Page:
In recent years, the human papillomavirus or HPV, has become a hot topic. Vaccines to protect against the virus have gained media attention and are a topic of debate for many parents since vaccines are recommended around 11 or 12 years of age. The Centers for Disease Control (CDC) estimates that almost 80 million people are currently infected with HPV in the United States. In 2017 alone, 14 million people, including teenagers, are expected to be diagnosed with HPV.
Most of the recent HPV media coverage has focused on women since HPV can cause several types of gynecological cancers like cervical cancer. However, a significant rise in men being infected with HPV has the medical community taking notice. In fact, a recent study in the Annals of Internal Medicine reports that 1 in 9 American men is infected with an oral form of HPV. In fact, head and neck cancers related to HPV in men are now surpassing HPV related cervical cancer in women.
What is HPV?
HPV is a viral infection that enters the body through skin to skin contact, often through a cut on the skin. There are over 100 types of HPV, with genital HPV being one of the most common. Genital HPV is transmitted through sexual activity. It can be spread through vaginal, oral, and anal sex and with close skin-to-skin contact during sex.
Genital HPV is actually considered the most common sexually transmitted disease. You may be surprised to learn that nearly all sexually active people get infected with HPV at some point in their lives according to the CDC. Often, someone with HPV shows no visible signs or symptoms and has no lasting health problems. Symptoms like warts are a common sign of HPV in both men and women. However, serious health conditions like cancer can also stem from the HPV virus.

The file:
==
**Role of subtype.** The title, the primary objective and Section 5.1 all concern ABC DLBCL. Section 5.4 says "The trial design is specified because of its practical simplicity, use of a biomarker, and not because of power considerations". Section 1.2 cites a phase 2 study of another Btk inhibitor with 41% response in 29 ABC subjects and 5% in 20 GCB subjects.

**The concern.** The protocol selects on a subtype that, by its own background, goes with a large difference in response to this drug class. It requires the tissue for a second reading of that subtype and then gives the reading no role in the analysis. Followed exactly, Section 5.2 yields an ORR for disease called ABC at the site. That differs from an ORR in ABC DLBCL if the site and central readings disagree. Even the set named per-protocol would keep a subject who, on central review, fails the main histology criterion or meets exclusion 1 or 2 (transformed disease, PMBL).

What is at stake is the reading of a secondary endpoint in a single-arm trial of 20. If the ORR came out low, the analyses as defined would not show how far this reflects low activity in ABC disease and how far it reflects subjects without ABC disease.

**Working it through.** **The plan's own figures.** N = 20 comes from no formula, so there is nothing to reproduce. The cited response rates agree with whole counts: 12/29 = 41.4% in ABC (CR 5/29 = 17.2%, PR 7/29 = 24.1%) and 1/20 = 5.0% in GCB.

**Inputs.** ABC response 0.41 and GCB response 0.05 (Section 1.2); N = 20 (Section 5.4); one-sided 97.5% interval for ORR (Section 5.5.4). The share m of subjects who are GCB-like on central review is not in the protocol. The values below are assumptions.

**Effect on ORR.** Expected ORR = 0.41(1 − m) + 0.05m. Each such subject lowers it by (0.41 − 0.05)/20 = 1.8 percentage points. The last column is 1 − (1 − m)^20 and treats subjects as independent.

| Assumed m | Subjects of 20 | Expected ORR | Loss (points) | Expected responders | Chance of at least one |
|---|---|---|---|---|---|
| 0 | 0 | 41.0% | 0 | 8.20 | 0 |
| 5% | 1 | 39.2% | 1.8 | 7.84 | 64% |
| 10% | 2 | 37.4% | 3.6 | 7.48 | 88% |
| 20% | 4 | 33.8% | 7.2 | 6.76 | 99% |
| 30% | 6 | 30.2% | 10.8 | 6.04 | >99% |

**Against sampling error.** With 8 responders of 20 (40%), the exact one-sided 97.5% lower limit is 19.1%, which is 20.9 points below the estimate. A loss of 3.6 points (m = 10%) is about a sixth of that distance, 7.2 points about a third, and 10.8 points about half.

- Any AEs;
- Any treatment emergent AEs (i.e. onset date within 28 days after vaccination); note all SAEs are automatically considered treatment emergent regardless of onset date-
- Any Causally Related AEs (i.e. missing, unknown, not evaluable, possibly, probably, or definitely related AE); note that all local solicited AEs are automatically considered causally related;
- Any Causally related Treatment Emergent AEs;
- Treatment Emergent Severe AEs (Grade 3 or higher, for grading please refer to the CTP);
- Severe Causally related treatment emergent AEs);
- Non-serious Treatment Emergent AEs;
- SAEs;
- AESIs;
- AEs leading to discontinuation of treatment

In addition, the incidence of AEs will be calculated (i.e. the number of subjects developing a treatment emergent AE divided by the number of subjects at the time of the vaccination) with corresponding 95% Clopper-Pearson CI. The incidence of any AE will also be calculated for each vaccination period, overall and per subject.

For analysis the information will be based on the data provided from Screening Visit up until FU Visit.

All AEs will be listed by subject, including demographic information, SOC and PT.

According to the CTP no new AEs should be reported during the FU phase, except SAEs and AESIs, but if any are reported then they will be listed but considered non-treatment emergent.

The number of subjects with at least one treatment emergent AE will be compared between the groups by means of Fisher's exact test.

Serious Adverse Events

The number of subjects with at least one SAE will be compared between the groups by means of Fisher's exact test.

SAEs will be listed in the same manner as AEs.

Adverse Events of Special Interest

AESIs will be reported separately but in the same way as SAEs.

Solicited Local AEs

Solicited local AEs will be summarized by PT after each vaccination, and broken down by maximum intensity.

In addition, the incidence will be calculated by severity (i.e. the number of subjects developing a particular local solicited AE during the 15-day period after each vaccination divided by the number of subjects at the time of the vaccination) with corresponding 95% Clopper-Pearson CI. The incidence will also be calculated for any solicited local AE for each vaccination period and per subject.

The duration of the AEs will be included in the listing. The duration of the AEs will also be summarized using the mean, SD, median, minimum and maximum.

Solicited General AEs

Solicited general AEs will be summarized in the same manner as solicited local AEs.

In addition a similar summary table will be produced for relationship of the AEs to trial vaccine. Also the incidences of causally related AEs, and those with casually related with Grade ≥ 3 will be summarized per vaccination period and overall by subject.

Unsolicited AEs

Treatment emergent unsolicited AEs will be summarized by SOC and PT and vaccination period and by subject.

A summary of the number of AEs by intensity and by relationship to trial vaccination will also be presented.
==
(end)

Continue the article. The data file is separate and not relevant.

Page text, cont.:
HPV and Cancer in Men
Rates of oral HPV in men are significantly higher that rates in women. In fact, 11 million men are reported to have oral HPV versus 3.2 million cases in women. Some researchers suspect that men are at greater risk for persistent HPV that doesn't resolve as quickly. Another theory is that women develop a resistance to oral HPV after being infected for the first time.
A cause for further alarm is the increased rate of oropharyngeal (throat) cancer in men that stems from HPV. Nearly 13,000 men in a 5-year time span have been diagnosed with throat cancer versus 3,100 cases in women. In total, the rate of oropharyngeal cancer has risen 300 percent in men in the last 40 years. To add to this concern, there are currently no screenings for early detection of oropharyngeal cancer.
The Best Defense
HPV is a concern for both men and women. Making healthy lifestyle choices to protect yourself is the best precaution. Your doctor is your best resource for learning about prevention and treatment of HPV.